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The organising vision for telehealth and telecare: discourse analysis
  1. Trisha Greenhalgh1,
  2. Rob Procter2,
  3. Joe Wherton1,
  4. Paul Sugarhood3,
  5. Sara Shaw1
  1. 1Centre for Primary Care and Public Health, Barts and the London School of Medicine and Dentistry, Queen Mary University of London, London, UK
  2. 2Manchester e-Research Centre, University of Manchester, Manchester, UK
  3. 3Barts Health NHS Trust, London, UK
  1. Correspondence to Professor Dr Trisha Greenhalgh; p.greenhalgh{at}qmul.ac.uk

Abstract

Objective To (1) map how different stakeholders understand telehealth and telecare technologies and (2) explore the implications for development and implementation of telehealth and telecare services.

Design Discourse analysis.

Sample 68 publications representing diverse perspectives (academic, policy, service, commercial and lay) on telehealth and telecare plus field notes from 10 knowledge-sharing events.

Method Following a familiarisation phase (browsing and informal interviews), we studied a systematic sample of texts in detail. Through repeated close reading, we identified assumptions, metaphors, storylines, scenarios, practices and rhetorical positions. We added successive findings to an emerging picture of the whole.

Main findings Telehealth and telecare technologies featured prominently in texts on chronic illness and ageing. There was no coherent organising vision. Rather, four conflicting discourses were evident and engaged only minimally with one another's arguments. Modernist discourse presented a futuristic utopian vision in which assistive technologies, implemented at scale, would enable society to meet its moral obligations to older people by creating a safe ‘smart’ home environment where help was always at hand, while generating efficiency savings. Humanist discourse emphasised the uniqueness and moral worth of the individual and tailoring to personal and family context; it considered that technologies were only sometimes fit for purpose and could create as well as solve problems. Political economy discourse envisaged a techno-economic complex of powerful vested interests driving commodification of healthcare and diversion of public funds into private business. Change management discourse recognised the complicatedness of large-scale technology programmes and emphasised good project management and organisational processes.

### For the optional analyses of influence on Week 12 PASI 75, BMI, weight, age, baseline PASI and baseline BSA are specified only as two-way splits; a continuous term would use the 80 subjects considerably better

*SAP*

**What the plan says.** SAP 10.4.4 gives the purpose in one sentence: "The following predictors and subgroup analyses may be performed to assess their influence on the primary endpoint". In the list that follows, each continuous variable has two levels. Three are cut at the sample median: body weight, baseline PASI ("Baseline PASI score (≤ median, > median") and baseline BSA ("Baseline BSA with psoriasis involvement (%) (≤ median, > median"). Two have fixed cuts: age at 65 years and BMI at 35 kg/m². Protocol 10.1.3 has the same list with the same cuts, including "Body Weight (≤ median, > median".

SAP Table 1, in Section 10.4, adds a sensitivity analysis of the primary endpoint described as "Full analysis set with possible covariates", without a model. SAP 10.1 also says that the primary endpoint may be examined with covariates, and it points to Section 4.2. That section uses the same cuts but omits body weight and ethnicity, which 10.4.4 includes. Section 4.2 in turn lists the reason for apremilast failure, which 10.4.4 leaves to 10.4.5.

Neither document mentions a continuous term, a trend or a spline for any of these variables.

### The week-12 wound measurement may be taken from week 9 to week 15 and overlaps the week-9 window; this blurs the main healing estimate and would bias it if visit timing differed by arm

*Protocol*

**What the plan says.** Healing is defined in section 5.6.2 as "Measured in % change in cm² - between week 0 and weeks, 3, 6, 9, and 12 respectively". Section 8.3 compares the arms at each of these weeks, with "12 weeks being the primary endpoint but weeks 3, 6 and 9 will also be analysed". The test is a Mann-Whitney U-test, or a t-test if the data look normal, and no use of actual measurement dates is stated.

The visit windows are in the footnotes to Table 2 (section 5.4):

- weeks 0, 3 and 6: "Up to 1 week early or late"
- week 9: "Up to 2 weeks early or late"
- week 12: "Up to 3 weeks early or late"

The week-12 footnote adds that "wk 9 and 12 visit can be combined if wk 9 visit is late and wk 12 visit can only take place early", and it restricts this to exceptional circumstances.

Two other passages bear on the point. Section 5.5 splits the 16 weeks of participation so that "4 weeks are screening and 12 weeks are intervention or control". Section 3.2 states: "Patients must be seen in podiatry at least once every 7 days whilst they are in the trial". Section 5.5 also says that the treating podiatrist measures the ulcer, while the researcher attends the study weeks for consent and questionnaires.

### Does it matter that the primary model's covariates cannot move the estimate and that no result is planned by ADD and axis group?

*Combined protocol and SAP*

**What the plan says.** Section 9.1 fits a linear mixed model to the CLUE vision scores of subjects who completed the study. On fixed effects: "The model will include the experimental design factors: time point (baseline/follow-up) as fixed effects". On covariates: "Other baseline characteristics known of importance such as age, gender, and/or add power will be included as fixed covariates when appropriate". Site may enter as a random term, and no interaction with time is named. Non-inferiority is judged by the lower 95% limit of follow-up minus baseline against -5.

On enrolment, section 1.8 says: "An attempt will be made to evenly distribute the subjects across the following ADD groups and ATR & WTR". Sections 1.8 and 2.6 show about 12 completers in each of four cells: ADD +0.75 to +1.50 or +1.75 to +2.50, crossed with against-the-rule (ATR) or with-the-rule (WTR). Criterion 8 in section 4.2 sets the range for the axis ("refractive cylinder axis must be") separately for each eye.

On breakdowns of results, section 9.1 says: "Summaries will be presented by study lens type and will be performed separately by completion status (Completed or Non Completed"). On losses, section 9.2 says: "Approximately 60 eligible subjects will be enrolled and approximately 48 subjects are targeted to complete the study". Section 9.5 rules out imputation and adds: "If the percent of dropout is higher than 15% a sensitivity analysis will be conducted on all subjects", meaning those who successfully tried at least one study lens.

Conclusion Introduction of telehealth and telecare is hampered because different stakeholders hold different assumptions, values and world views, ‘talk past’ each other and compete for recognition and resources. If investments in these technologies are to bear fruit, more effective inter-stakeholder dialogue must occur to establish an organising vision that better accommodates competing discourses.

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Footnotes

  • To cite: Greenhalgh T, Procter R, Wherton J, et al. The organising vision for telehealth and telecare: discourse analysis. BMJ Open 2012;2:e001574. doi:10.1136/bmjopen-2012-001574

  • Contributors TG conceptualised the study, led the data analysis and wrote the paper with input from all other authors. RP, JW and PS conducted interviews, made field notes and contributed to data analysis. SS provided theoretical and methodological expertise. All authors checked the final version of the manuscript.

  • Funding This study was funded by the Technology Strategy Board (see methods section).

  • Competing interests None.

  • Provenance and peer review Not commissioned; externally peer reviewed.

  • Data sharing statement The texts used for this analysis are listed in the online appendix. Most are publicly available documents. Deidentified empirical data will be available from the authors once the ATHENE study is complete.

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